Women, they believe, are drawn to Sharesies because it allows them to find investments that align with their values and ethics, as well as helping them create wealth over a lifetime.
“We’re not a get-rich-quick scheme,” says Sonya. “Sharesies is a wealth-development platform that you can build over your lifetime. You can start with as little as one cent and put some money in each payday to build up not only your portfolio, but also your financial confidence.”
Ironically, for a group marginalised by financial markets for so long, women are the ones who should be investing, given that we live longer, are generally paid less than men (thanks, gender pay gap) and are more likely to take a career break.
“Research shows that women actually make good investors because they tend to buy and hold shares longer than men. It’s also a way for them to make a difference with their money, by investing in companies they care about.”
It’s also a way for them to make a difference with their money, by investing in companies they care about
Sonya, who was born and raised in Levin, tried on a number of hats before she found her groove. There was a law firm, a call centre, even a debt collection agency, before she enrolled for a marketing and accounting degree at Victoria University. At her first job, Sonya discovered a “magical intersection of technology and people, of creating solutions with technology in the kinds of jobs you don’t get exposed to when you’re from a small town”.
That segued into roles in the marketing teams of Xero and Kiwibank, where she met her fellow co-founders.
Sonya dreamed of doing “something important and meaningful” with her life and, thanks to a strong history of self-employment in her family, knew she’d eventually start her own business.
Brooke has a similar story, having been involved in several start-ups, including a business staging fashion shows. During a marketing class at Victoria University, she recalls the lecturer asking who was interested in finance.
“Out of 300 students, only three of us put up our hands!” she says. “So I went down the finance route, but was looking for a role that combined both marketing and finance.”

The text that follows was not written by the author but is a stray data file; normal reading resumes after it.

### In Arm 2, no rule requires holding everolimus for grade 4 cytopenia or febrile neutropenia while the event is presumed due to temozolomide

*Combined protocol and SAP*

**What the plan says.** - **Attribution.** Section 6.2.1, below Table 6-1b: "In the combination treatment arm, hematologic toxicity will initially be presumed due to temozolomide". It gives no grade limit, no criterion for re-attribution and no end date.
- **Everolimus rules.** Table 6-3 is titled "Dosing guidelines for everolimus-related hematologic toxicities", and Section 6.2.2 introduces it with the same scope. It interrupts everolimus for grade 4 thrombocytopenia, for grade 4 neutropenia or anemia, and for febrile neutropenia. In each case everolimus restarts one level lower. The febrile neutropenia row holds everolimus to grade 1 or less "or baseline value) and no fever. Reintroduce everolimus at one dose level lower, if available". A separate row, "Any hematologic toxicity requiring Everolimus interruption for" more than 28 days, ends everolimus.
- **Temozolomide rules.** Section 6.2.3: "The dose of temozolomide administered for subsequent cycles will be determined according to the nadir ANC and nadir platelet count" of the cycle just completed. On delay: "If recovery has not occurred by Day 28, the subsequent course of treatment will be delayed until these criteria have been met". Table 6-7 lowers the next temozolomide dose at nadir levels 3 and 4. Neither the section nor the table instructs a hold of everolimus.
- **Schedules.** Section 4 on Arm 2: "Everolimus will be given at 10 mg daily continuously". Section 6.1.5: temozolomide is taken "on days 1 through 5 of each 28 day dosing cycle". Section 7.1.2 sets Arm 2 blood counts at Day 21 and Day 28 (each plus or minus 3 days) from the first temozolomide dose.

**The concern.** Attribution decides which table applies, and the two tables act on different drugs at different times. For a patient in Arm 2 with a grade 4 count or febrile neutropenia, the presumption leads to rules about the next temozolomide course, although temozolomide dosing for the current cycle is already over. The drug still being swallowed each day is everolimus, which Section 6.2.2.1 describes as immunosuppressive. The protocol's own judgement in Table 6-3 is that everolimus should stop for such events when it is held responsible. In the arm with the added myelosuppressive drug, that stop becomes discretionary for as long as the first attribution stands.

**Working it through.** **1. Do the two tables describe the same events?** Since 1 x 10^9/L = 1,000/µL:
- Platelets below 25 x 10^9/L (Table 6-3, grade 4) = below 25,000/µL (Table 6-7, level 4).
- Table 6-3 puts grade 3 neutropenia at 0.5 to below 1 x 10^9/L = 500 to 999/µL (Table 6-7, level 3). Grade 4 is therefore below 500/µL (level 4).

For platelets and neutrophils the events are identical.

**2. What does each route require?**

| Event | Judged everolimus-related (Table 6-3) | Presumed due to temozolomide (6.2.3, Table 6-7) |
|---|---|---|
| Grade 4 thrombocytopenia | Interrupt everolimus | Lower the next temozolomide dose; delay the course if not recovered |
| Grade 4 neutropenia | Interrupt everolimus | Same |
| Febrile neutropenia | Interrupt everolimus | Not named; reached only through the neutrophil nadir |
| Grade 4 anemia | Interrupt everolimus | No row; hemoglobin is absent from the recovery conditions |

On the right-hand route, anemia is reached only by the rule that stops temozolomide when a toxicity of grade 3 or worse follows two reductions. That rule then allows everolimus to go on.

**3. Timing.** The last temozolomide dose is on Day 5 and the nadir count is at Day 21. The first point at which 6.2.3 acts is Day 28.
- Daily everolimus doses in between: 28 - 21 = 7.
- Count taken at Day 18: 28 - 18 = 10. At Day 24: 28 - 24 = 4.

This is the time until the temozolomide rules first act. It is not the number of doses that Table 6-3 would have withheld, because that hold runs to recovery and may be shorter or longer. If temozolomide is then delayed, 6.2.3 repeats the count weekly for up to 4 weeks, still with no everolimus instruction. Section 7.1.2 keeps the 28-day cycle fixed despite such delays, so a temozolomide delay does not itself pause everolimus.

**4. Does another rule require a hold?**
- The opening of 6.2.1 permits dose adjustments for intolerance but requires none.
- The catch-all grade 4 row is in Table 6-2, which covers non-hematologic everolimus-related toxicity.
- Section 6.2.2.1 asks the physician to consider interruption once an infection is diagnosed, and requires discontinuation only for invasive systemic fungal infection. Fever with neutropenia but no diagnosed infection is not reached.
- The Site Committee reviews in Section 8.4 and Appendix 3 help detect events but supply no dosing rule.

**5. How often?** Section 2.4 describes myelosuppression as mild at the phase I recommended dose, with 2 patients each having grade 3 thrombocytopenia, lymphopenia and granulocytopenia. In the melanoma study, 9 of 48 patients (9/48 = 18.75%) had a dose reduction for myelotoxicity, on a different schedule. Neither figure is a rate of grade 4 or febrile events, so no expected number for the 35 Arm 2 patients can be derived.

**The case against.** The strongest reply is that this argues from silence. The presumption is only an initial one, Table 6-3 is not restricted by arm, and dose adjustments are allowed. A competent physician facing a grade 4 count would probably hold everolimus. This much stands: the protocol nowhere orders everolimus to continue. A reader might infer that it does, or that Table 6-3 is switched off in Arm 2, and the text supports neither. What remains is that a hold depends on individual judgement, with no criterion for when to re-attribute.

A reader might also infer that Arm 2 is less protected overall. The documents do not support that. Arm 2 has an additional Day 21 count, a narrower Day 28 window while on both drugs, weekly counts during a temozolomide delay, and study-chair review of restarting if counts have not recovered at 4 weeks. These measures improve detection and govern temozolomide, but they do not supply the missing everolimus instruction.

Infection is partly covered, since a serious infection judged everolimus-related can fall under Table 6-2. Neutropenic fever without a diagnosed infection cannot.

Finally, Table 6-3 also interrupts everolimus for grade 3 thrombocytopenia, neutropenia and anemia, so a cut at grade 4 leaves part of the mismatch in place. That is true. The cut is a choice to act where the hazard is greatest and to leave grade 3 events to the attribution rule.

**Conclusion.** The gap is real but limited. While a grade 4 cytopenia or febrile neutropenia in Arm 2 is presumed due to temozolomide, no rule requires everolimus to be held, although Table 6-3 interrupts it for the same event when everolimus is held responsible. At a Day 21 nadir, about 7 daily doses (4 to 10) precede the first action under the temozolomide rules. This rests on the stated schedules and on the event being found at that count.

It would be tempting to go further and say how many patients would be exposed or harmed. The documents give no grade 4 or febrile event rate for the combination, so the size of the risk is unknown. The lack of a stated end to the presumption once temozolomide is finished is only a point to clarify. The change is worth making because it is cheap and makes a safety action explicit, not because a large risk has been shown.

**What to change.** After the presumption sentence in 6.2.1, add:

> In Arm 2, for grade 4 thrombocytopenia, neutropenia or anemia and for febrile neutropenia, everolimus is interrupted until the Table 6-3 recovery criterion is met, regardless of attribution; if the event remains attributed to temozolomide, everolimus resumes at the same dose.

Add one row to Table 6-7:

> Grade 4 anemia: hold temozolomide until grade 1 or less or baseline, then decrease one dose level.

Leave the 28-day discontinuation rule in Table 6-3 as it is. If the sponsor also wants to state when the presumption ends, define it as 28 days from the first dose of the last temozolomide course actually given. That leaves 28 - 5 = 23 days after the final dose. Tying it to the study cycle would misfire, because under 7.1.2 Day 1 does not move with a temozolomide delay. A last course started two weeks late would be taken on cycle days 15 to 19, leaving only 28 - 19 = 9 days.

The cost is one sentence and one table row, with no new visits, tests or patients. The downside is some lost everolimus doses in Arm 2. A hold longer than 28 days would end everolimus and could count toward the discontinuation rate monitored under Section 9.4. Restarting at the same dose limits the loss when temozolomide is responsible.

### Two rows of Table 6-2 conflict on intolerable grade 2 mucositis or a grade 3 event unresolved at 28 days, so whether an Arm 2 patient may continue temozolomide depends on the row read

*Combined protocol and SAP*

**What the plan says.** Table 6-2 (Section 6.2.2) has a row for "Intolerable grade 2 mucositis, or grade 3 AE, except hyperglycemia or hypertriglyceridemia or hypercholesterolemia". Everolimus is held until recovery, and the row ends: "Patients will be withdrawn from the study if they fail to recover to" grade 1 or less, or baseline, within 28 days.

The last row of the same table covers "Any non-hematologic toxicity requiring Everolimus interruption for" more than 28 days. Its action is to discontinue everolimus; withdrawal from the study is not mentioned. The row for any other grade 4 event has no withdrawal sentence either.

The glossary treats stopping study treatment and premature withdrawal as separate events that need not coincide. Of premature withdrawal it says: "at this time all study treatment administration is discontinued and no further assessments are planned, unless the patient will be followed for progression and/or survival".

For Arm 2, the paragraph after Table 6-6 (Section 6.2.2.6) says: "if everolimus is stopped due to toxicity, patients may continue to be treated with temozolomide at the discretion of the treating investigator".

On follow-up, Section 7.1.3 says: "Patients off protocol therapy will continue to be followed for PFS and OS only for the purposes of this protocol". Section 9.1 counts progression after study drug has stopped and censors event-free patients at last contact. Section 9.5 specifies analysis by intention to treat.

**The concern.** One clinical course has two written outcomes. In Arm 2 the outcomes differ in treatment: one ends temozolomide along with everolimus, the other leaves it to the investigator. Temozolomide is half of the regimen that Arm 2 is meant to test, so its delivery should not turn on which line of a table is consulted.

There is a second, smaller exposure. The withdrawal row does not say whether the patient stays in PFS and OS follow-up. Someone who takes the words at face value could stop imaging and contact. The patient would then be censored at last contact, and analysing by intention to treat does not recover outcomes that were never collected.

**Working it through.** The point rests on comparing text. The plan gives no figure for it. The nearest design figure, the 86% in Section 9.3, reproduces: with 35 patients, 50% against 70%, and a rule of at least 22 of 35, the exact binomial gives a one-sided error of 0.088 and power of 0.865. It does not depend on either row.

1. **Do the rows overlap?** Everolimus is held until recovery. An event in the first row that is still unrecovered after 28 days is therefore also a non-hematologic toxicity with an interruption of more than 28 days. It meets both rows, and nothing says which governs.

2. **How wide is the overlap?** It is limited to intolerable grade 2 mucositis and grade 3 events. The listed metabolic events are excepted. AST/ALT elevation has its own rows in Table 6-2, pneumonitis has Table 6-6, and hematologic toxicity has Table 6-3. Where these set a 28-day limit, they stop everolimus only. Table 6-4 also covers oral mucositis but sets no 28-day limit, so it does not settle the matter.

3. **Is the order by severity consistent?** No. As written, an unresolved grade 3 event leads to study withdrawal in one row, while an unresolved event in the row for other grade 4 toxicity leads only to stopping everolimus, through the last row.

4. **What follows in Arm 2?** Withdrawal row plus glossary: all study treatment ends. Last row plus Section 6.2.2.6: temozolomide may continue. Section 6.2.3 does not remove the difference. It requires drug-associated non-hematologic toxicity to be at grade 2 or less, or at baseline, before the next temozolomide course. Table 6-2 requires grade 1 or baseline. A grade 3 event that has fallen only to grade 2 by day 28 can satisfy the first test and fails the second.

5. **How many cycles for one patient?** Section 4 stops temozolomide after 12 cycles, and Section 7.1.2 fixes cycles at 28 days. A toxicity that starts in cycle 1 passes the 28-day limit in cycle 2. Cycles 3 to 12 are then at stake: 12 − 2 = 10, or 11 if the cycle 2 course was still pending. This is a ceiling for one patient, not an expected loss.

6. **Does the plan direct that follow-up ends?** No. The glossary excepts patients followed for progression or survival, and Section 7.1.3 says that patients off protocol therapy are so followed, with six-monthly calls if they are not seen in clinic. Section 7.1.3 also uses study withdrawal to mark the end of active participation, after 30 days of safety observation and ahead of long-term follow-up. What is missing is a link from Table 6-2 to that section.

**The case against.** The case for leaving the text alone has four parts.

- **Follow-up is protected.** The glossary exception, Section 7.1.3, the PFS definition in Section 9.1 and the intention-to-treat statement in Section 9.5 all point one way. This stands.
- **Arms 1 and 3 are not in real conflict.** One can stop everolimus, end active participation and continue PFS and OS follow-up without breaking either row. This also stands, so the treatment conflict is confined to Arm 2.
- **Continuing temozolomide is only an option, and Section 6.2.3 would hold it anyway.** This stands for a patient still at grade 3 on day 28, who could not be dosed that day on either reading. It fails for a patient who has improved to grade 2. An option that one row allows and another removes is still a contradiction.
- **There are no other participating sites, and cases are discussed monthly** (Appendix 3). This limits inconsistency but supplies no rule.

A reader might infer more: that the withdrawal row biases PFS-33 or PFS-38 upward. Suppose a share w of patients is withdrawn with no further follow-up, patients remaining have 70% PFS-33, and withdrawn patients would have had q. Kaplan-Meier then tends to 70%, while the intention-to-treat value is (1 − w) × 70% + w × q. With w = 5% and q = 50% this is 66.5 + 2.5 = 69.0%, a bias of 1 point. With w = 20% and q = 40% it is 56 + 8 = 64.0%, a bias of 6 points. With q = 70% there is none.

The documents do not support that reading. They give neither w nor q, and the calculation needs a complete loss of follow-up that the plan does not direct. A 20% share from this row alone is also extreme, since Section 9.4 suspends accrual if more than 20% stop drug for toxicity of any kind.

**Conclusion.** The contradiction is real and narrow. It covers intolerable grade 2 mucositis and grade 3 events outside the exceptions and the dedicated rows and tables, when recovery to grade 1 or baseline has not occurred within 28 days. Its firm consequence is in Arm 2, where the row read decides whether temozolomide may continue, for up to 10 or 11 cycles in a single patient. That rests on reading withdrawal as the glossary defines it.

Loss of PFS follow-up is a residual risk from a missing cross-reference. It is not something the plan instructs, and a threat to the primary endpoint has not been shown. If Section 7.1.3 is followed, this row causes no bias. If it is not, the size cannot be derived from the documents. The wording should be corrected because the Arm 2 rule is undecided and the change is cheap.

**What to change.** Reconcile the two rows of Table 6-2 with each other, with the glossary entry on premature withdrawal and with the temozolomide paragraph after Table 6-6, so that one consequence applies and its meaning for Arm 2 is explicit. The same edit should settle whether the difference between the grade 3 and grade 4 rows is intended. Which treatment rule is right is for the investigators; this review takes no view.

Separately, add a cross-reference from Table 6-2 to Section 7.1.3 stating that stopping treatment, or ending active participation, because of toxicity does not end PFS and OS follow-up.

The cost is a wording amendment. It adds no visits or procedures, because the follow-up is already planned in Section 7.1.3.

Brooke – who was born in Manuwera and educated in the US – fits Sharesies around her two children, Elle, three, and 10-month-old Louie. She too has a tale of woe when it comes to early investing efforts, being put off by the high fees charged by brokerage firms for each trade. It’s why Sharesies structures its low transaction fees around the amount invested with each trade, and why there’s with no subscription fee for balances under $50.
Even in a chaotic Covid world of spiraling global debt and job losses, Sharesies managed to achieve a 277% growth rate last year.
“During lockdown we had a major spike in new sign-ups,” reports Sonya. “People had a lot of time on their hands and I’m guessing they started to worry about their financial futures.”
Having planted their flag at the pinnacle of Kiwi investing, the friends are now looking to Australia, where they’re launching Sharesies in the next month or so. And eventually they hope to push into Asia.
“Grateful” is the word they use when describing the feedback from customers, including the women in an office who meet once a week to discuss their share portfolios, and someone Sonya recently met at an event.
“This woman pulled me aside and said when she was growing up, no one ever talked about money,” tells Sonya. “But she, her daughter and her mother now get together once a week to discuss their share portfolios. She was so grateful to us for starting Sharesies, for making it more comfortable to talk about money and easier to invest.”